If you'd bought shares in Telefonica a year ago and sold them today you would have halved your money! If you bought shares a few years ago you'd only have about 30% of your original investment left, without taking into account several % inflation each year, so in real terms you'd have lost 80% of it. They have also now scrapped the dividend because they couldn't afford to pay it.
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Old 09-12-2012, 10:59
Thine Wonk
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I don't really get your points on 3 in this thread, you've only brought them up for the sake of it as it doesn't have much to do with the topic of which networks will deliver the best 4G for us in a reasonable time period.

That quote from O2, that 4G will be of great benefit in 13-14 years is a direct quote from Friday. It's a shame no comment on that, or the 3G coverage predictions from the 'new O2 UMTS network'.
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Old 09-12-2012, 11:39
moox
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Some folks just never give up spinning
Words that you should listen to and take on board, I think.

3 were first to market 3G and were hopeless for years. They were the last company to embrace the idea of mobile Internet and now they claim to the network built for the Internet. They have learned from their past errors and repositioned themselves to achieve some growth on the back of the consumer uptake of smartphones.
Not wrong there - they thought a walled garden would be all people would ever want, and that they'd make money from selling apps and ringtones and the crap that people wanted back then.

However how is it a "claim" that they have the best network for the internet? They have the broadest 3G coverage, have continuously made investments in improving on their already great coverage and capacity, first to start deploying various HSPA revisions, and they have incredibly sensible data pricing (I'm happy to pay £12 for 3 months' 3G on my laptop just in case I need it).

At the risk of sounding like you, they do top surveys by the likes of YouGov for mobile broadband for coverage, speeds, reliability etc. http://www.three.co.uk/Discover/Awar...bile_Broadband

I'm sure O2 and Vodafone won't be slow to respond as the networks increase their focus on data services.
Smartphones have been around for many years, the "post-iPhone" era has been with us for five years. Networks such as 3 have kept up with the times, as you admit, and yet O2 and Vodafone seem to think EDGE is all anyone ever needs. O2 only bothers to improve 3G coverage when OFCOM whips them in to doing it.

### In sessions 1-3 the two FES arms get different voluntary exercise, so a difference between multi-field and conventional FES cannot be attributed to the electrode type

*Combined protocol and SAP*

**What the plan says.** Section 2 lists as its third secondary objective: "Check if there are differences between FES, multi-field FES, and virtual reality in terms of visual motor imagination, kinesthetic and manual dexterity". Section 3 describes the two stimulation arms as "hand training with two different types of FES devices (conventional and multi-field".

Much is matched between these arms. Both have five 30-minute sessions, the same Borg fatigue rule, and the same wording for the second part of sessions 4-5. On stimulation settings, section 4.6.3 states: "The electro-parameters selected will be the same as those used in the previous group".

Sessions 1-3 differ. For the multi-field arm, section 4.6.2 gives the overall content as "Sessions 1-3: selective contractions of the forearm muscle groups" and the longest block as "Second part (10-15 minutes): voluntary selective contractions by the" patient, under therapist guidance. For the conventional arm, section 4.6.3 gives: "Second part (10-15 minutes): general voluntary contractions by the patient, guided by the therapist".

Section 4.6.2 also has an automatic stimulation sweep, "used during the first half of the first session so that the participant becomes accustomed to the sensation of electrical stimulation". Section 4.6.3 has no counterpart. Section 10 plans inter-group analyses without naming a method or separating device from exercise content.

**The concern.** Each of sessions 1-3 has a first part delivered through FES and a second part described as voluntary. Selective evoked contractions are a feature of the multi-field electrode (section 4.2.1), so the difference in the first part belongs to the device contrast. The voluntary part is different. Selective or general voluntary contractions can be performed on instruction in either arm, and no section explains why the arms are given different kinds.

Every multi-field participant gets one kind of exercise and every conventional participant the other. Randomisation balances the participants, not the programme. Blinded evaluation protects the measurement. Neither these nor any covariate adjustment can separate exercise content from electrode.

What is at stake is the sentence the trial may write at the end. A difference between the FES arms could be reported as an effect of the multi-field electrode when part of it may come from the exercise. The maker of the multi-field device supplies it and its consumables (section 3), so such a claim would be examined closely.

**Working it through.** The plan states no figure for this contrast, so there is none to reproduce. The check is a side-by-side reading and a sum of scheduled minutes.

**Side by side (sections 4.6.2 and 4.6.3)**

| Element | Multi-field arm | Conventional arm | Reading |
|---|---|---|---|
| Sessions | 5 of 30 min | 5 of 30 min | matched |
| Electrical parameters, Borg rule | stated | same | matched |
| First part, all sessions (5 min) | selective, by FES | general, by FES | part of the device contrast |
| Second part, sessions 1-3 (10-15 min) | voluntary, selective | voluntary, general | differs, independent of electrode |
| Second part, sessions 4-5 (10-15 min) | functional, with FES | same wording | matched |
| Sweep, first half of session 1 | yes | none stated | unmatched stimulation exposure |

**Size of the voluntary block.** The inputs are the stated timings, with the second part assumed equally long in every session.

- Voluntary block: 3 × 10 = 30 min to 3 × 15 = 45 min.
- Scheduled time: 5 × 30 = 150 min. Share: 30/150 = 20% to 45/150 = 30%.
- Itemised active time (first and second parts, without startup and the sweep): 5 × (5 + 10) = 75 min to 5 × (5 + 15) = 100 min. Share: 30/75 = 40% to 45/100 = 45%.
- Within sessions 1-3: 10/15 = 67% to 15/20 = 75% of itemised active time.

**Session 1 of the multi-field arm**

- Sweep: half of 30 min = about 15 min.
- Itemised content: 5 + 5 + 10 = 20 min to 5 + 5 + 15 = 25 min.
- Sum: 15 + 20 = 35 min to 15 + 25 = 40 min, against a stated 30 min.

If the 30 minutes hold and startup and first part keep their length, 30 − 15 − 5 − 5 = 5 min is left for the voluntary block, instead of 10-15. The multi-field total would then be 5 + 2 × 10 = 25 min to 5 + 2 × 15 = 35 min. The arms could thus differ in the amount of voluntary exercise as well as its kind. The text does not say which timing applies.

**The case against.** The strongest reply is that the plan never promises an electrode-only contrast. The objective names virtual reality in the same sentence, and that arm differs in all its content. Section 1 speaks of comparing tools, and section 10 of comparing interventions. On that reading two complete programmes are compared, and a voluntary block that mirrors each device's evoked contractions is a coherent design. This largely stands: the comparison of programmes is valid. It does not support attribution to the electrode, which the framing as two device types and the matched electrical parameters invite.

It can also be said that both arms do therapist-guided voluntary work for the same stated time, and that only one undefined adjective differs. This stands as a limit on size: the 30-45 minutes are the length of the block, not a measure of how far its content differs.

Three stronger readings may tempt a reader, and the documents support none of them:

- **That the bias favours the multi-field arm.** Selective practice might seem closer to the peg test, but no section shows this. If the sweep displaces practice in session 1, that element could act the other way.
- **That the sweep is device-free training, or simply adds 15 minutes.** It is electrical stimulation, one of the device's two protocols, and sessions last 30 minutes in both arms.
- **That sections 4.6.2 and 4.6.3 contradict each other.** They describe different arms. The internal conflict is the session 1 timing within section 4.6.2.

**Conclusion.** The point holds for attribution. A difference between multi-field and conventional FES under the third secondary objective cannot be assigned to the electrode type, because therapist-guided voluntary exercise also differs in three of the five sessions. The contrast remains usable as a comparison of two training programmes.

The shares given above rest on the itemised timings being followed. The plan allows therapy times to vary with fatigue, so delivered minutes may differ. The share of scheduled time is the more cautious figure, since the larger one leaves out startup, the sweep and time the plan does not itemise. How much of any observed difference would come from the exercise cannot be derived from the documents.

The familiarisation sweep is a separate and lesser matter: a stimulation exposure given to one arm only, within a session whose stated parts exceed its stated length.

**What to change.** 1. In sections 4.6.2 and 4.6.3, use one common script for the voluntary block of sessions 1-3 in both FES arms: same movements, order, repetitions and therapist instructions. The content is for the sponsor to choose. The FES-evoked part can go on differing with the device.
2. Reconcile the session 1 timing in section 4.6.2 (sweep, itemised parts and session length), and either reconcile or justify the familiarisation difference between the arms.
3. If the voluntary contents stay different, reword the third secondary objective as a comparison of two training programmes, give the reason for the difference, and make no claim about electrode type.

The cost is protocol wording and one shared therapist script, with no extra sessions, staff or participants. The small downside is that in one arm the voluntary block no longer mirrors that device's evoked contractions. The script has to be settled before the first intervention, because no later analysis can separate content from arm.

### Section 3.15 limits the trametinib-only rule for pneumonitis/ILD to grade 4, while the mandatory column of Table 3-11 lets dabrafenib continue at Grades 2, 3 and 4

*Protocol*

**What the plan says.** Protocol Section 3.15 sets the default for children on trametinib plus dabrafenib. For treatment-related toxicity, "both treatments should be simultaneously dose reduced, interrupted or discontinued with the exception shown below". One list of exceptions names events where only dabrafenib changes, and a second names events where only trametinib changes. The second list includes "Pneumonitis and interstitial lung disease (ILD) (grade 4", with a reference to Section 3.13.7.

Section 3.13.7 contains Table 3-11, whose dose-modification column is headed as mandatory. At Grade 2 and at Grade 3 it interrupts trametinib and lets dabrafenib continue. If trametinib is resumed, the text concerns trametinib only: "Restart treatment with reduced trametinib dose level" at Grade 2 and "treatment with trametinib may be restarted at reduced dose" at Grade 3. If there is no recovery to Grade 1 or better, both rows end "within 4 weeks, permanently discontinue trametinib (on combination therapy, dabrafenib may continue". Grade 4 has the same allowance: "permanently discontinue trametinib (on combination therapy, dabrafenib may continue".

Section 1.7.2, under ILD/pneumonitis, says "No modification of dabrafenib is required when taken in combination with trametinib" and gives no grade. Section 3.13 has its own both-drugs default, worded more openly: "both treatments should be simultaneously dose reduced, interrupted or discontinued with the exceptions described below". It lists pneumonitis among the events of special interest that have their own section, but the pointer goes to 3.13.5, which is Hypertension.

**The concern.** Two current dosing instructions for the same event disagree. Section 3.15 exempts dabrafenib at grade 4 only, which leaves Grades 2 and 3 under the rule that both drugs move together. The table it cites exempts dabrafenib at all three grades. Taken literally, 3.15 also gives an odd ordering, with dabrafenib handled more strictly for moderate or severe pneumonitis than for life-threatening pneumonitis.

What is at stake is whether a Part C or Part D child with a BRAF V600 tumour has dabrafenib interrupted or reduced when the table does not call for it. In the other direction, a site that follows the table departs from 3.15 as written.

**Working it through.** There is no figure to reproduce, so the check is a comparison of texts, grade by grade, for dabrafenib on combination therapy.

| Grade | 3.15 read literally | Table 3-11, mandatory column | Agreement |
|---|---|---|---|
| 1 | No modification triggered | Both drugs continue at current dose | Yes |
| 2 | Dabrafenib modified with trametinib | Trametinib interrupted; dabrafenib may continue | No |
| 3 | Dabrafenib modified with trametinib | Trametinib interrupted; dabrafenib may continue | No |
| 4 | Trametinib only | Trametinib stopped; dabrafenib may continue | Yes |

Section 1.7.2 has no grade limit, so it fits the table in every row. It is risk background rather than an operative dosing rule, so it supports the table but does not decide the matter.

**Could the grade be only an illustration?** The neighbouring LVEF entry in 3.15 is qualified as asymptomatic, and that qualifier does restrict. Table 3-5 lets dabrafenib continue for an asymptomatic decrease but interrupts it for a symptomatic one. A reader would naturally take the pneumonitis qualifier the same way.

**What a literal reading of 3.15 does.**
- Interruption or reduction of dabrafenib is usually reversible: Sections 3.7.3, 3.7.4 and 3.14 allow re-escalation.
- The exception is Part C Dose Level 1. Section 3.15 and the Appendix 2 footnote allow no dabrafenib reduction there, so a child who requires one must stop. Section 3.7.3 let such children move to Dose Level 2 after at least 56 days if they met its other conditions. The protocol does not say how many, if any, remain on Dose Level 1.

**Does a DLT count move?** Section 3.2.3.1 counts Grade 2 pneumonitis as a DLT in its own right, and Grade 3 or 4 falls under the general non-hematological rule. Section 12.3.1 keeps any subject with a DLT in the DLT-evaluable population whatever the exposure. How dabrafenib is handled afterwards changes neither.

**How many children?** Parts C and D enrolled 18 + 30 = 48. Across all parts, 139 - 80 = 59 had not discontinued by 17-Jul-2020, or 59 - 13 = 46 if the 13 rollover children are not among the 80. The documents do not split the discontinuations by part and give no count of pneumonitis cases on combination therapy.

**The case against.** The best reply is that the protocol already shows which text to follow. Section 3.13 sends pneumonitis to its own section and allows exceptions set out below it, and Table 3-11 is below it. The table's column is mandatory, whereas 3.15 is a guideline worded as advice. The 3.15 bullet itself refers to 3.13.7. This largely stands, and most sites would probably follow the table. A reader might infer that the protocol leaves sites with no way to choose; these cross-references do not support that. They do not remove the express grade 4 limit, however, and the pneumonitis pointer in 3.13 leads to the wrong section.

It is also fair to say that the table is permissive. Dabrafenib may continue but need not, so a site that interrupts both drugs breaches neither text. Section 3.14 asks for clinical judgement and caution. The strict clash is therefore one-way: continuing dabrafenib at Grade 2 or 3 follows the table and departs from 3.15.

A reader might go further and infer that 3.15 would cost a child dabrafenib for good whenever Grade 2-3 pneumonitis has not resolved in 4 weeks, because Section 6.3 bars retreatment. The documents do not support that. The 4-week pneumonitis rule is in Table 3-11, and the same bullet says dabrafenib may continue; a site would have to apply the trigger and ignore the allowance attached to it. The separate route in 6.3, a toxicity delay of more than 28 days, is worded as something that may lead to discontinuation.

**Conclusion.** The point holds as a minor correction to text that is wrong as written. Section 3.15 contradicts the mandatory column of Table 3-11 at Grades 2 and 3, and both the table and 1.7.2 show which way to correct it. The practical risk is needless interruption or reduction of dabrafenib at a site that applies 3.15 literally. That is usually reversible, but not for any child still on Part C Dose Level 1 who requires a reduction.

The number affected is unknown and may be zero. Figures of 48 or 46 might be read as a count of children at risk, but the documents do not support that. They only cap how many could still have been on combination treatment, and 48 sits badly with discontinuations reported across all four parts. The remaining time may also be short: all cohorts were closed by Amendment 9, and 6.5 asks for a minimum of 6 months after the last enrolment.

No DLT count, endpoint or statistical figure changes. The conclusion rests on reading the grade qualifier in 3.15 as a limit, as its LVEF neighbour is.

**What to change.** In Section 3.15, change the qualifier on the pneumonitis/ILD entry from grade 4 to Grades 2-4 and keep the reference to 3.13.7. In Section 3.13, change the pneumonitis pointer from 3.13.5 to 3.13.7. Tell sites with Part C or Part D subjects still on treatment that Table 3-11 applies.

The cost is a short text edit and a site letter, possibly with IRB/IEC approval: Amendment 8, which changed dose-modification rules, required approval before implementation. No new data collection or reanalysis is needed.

Of course there will be folks on here who continually point to the smart business choice O2 made by not investing fortunes in 2100MHz UMTS as a negative re coverage but in reality with 900MHz now available and with a growing user base and high penetration of smartphones O2s strategy has proved to be the one with the most foresight.
900MHz 3G has done bugger all around here, and I live in a rural area. There's still just about zero O2 3G coverage (I can get a tiny signal if I use aerobatics to position the phone, and that's probably because I live not far from a trunk road). Meanwhile my EE phone is constantly on 3G no matter what rural backroad I use and that's with that horrible nasty 2100MHz spectrum.

The point is that despite some who seem to have their needle stuck in the same groove networks change and if 3 can make improvements so can others and it is naïve to suggest otherwise considering the very competitive market that all the UK networks have to try and make a return from.
Of course, but O2 and Vodafone haven't changed and they've had years to show this. They have consistently done the bare minimum, urban-targeted rollout with mostly disappointing results. 3 are highly talked about because they really have reinvented themselves and got things done. There's no vendetta against any network, as it is not a vendetta to state the facts regarding a particular network's rollout and attitude to investment, and in O2's case there is a mountain of evidence to back it up.

I'd bet that O2 and Vodafone will make huge efforts to establish LTE as soon as they are licenced, so confident that I'd buy shares in O2 if Telefonica decide to offer that opportunity in the near future.